Arian Levanael > Yoga  > Yoga, Music & The Art of Listening

Yoga, Music & The Art of Listening

We all love music, don’t we?

Music and movement have been united since drumming and dancing around the fires of our ancestors and more recently to the night club and festival party scenes of today. It can also really help create an ‘atmosphere’ in a yoga room, but lately I haven’t been playing music in my classes and there is a good reason why.

 

 

“When the mind runs after the wandering senses, then it carries away one’s understanding, as the wind carries away a ship on the waters. Therefore the wisdom of whose senses are withdrawn from the objects of the senses stands firm” (Bhagavad Gita 2.67).

So, what does this mean? The mind running after the wandering senses?

When the mind follows the relentless pursuit of stimulation and sensation is it at the expense of our physical, emotional, and mental health? Do we need more stimulation in an already often bombarding world? The above teaches us that when our senses are not disturbed or influenced by things that could possibly make our minds wander, we can stand firm or be calm in the stillness. Wisdom and understanding will come as a result of not being so easily led astray by our senses.

Over the past few years I have gone through stages with yoga playlists in my classes, but for 20 years I practiced in silence. Don’t get me wrong, I enjoy music and the creative process like most, but when I’m practicing and teaching without music, I am able to dive deeper and listen clearly to the students. The silence helps me do that. I love the students that remember their attention to detail of our entire practice, and what I was actually teaching, not what song I played.

 

 

For me, yoga is a conversation with my body. I need my complete attention there in order to hear what it has to say. There is also a grace and art to moving and breathing as with any form of exercise and the way you carry yourself through your day in any given situation sets the mood of your mind. Your actions and responses (or reactions) will teach you about the person you are in that moment.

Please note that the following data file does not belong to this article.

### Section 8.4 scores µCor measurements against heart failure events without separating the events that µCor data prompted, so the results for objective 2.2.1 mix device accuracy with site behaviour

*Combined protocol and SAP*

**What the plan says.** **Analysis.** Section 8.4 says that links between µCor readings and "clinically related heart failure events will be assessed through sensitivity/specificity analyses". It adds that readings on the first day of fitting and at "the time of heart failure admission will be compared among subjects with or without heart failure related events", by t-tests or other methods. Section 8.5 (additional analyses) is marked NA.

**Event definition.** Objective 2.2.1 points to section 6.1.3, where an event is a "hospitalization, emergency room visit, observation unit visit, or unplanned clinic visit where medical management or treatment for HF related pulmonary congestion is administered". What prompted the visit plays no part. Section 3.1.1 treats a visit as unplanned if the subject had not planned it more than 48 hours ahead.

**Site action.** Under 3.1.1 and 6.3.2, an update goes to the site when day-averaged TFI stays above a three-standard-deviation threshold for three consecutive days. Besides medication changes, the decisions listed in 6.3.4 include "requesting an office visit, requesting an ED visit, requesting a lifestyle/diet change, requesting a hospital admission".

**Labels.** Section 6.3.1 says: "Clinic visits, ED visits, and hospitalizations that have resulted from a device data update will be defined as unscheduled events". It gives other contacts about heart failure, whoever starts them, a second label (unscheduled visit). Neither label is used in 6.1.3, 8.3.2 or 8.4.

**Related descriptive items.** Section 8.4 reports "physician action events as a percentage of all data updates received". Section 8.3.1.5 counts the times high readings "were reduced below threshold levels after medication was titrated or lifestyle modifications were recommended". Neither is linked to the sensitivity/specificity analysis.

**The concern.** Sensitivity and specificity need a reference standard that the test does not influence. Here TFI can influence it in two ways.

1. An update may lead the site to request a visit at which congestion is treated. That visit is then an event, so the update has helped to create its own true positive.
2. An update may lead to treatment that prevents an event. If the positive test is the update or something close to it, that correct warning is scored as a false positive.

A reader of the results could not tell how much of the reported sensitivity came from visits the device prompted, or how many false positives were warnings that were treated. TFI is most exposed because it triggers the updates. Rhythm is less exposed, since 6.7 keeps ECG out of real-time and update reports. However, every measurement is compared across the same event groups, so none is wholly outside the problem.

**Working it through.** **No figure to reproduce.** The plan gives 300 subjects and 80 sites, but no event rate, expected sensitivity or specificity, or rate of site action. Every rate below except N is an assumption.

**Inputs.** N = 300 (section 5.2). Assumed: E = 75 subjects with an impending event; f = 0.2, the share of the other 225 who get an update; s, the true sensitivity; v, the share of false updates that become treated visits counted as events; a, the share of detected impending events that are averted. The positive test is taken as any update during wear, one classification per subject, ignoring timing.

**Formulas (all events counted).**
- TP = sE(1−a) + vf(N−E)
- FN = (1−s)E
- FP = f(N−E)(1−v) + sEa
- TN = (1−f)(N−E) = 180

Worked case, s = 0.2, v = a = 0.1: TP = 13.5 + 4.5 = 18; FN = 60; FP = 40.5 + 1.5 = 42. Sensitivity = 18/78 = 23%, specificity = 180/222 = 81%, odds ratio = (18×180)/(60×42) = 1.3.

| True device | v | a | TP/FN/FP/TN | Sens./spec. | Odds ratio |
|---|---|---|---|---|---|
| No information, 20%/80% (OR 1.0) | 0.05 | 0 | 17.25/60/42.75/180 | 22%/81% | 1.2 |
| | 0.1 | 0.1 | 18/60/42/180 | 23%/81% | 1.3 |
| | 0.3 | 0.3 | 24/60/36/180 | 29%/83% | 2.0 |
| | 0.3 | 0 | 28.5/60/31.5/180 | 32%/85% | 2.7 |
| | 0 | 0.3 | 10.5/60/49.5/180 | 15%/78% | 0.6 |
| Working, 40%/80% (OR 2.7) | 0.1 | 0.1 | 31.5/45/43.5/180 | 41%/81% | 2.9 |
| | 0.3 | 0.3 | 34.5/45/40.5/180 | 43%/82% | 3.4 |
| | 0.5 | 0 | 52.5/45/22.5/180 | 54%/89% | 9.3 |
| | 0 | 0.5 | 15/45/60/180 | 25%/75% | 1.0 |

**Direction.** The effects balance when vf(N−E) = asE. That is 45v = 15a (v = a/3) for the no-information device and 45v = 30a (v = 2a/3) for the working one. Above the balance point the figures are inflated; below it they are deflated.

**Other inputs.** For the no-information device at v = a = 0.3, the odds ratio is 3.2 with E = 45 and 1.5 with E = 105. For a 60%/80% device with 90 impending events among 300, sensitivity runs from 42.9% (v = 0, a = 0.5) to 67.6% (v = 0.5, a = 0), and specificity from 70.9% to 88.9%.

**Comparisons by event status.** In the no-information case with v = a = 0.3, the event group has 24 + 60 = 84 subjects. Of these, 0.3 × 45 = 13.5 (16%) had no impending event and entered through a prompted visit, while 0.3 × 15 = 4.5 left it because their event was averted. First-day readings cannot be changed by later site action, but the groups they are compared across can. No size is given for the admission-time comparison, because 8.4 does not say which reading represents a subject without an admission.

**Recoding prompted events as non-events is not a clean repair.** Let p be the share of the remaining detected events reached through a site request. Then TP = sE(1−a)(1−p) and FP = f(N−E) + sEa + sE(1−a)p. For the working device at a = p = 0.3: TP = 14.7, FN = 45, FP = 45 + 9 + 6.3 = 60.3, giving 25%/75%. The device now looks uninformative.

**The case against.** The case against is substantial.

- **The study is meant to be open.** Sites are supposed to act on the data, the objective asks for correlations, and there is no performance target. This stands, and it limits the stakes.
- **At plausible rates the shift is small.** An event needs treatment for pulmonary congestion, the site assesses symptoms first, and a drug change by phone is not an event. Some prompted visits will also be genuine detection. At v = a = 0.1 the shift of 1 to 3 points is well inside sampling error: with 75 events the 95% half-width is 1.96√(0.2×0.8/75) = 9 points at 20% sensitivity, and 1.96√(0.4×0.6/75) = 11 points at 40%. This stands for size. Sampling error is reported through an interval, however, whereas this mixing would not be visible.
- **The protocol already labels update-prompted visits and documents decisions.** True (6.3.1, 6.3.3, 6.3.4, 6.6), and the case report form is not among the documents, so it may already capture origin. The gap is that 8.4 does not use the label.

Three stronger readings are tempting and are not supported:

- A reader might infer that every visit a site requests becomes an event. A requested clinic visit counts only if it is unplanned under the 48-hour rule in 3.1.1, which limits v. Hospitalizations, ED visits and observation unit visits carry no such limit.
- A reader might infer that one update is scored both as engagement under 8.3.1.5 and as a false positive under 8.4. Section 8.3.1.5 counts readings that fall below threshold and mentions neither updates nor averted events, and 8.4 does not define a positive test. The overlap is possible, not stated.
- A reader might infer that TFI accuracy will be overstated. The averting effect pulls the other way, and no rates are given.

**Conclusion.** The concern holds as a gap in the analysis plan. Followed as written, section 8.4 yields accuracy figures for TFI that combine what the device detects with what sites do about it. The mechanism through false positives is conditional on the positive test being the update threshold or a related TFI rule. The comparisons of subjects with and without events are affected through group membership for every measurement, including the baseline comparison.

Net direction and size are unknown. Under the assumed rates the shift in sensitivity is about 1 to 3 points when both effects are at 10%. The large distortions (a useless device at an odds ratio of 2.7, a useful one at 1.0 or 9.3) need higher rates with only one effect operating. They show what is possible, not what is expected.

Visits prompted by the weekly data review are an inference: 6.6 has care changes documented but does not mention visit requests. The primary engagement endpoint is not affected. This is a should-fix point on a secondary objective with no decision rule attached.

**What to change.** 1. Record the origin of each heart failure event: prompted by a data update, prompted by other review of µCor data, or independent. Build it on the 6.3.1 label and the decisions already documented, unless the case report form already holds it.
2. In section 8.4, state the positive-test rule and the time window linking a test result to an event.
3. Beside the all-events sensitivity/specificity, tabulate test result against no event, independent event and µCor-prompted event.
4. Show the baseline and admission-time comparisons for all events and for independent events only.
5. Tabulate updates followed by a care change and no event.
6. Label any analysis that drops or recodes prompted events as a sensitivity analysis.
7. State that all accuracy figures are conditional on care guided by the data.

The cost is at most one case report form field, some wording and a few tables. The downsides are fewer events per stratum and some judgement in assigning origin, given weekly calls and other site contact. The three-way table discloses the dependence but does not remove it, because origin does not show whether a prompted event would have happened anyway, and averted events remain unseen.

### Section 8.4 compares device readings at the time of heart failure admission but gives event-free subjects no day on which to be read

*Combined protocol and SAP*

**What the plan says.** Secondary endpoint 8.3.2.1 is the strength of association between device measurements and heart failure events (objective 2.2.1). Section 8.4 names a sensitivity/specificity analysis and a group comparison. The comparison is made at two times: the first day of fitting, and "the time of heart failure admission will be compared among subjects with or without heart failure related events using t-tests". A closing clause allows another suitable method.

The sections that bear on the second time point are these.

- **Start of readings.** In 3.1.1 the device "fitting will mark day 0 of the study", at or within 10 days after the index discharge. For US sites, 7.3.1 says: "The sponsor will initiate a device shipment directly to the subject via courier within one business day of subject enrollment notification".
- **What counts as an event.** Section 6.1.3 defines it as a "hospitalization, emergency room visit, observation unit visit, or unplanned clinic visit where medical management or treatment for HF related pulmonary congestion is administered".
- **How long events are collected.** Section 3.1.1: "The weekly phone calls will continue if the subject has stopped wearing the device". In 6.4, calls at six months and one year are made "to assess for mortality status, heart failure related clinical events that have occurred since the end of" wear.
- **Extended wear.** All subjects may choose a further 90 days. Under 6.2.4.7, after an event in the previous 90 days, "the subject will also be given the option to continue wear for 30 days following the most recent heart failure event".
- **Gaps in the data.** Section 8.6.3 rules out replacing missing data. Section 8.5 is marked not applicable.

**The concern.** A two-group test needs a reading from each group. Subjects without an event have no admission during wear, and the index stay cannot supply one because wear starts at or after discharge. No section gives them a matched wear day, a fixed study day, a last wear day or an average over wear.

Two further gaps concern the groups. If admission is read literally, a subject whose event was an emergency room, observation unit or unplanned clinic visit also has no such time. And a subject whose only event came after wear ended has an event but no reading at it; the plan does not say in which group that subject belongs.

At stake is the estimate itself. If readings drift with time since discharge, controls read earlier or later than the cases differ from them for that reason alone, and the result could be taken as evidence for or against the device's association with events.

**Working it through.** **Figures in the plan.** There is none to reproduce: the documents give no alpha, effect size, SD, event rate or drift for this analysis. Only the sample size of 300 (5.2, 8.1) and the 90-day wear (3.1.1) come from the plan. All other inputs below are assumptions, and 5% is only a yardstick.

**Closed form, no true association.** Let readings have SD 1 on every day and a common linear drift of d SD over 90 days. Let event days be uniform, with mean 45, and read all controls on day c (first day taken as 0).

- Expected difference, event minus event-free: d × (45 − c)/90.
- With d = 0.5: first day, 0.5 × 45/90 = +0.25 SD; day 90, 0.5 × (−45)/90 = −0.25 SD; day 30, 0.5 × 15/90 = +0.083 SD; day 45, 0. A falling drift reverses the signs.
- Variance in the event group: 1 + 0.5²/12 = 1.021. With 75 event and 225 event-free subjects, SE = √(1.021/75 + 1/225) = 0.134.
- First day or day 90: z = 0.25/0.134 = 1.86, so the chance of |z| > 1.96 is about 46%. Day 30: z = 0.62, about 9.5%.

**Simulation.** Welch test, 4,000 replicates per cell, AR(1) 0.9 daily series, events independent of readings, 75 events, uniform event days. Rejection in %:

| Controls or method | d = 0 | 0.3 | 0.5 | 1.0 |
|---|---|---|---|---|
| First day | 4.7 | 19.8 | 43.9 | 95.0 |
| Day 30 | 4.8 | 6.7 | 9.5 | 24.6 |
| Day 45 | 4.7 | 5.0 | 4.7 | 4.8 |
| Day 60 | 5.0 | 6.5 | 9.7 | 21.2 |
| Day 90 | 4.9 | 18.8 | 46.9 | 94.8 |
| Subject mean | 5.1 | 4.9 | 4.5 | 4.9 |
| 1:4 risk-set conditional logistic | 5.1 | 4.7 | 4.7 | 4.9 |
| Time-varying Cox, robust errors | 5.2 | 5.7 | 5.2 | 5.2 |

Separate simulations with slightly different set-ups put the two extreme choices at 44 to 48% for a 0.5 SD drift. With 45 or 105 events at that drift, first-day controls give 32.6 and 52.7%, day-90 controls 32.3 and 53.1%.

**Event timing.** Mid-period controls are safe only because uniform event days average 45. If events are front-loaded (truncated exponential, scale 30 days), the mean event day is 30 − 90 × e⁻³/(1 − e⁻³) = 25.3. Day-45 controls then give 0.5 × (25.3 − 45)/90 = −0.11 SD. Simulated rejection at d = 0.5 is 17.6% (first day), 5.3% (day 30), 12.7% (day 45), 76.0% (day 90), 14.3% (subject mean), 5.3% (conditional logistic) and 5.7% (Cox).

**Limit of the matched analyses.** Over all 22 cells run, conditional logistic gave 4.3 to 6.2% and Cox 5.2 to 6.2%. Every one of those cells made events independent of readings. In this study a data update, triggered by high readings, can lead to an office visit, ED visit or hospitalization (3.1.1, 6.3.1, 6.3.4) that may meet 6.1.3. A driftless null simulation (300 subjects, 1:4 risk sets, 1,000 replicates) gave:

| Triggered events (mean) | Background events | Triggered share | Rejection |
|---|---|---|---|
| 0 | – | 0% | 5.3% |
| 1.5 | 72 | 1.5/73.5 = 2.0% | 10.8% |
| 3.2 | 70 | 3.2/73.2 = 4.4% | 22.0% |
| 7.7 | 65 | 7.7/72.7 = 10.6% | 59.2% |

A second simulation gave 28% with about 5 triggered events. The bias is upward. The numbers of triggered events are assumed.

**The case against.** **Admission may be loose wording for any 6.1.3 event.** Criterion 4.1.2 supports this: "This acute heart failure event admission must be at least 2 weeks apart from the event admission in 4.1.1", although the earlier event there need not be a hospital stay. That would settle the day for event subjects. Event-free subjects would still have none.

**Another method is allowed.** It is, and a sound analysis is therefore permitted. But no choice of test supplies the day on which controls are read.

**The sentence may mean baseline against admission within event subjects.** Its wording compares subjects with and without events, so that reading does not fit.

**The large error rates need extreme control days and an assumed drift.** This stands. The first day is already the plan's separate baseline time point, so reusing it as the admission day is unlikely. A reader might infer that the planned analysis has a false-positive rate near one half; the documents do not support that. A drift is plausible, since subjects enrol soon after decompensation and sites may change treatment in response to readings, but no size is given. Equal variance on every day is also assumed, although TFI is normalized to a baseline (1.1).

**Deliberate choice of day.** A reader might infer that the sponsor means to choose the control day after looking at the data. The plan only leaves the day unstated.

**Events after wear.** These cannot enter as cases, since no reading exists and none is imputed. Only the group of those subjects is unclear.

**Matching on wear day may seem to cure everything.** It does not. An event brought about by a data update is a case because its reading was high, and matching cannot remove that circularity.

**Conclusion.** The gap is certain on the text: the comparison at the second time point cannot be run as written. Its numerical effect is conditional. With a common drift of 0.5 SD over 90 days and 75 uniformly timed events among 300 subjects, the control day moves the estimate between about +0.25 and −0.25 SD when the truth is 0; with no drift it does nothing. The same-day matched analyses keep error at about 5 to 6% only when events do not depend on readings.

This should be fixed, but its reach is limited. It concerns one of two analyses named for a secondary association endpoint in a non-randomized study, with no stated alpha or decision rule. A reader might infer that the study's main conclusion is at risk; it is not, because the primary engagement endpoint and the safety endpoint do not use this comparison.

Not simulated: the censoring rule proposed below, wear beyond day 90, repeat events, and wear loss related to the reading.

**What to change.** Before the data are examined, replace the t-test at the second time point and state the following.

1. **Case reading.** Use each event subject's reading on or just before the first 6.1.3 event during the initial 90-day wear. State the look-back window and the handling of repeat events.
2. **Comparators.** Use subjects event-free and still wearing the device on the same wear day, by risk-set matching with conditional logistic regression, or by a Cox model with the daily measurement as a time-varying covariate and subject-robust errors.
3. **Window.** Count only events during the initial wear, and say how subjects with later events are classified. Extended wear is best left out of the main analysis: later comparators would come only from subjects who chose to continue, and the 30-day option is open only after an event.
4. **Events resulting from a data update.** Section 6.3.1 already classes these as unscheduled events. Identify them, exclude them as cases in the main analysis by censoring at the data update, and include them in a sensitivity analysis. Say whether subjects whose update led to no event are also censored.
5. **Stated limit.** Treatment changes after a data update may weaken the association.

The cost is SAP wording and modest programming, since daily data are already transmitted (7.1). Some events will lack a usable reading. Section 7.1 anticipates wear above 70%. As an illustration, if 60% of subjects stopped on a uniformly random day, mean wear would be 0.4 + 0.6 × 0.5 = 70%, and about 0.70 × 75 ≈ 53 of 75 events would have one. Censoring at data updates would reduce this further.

I am noticing that students are dropping into “the zone” easier without the music playing, when their focus is honed on their own practice and my alignment cues. I sense the difference at the end of practice, I feel it in the room. The sound of silence.

As a teacher it’s my job to help you listen. Not specifically just to me, but more-so listen to your breathing and the sound your feet are making in your practice. It will teach you so much about how you are progressing on your path. It will also teach me if you are listening.

Silence can be crucial in your yoga practice to help you listen to the sound and rhythm of your breath. Equally as important as I mentioned, is the sound your feet are making through your practice. Is there a heaviness to your step? To your breathing? How can you hear this with music playing? I’ve been in classes where I can hardly hear what the teacher is saying over the sound of the music and the thumping of people’s feet. With no music playing I hear instantly when there is heaviness and someone is pushing themselves to do something that maybe their body is telling them they are not ready for. We are aiming for grace and elegance and knowing how to listen is fundamental in achieving this in your practice. It is one of the most important things you could do on your mat. Sure, listening to music is also fun in the practice, we feel like we are dancing on the mat and that’s great. Maybe learning to listen to yourself amongst the noise and distraction of life is a good lesson also. There is a season for everything right?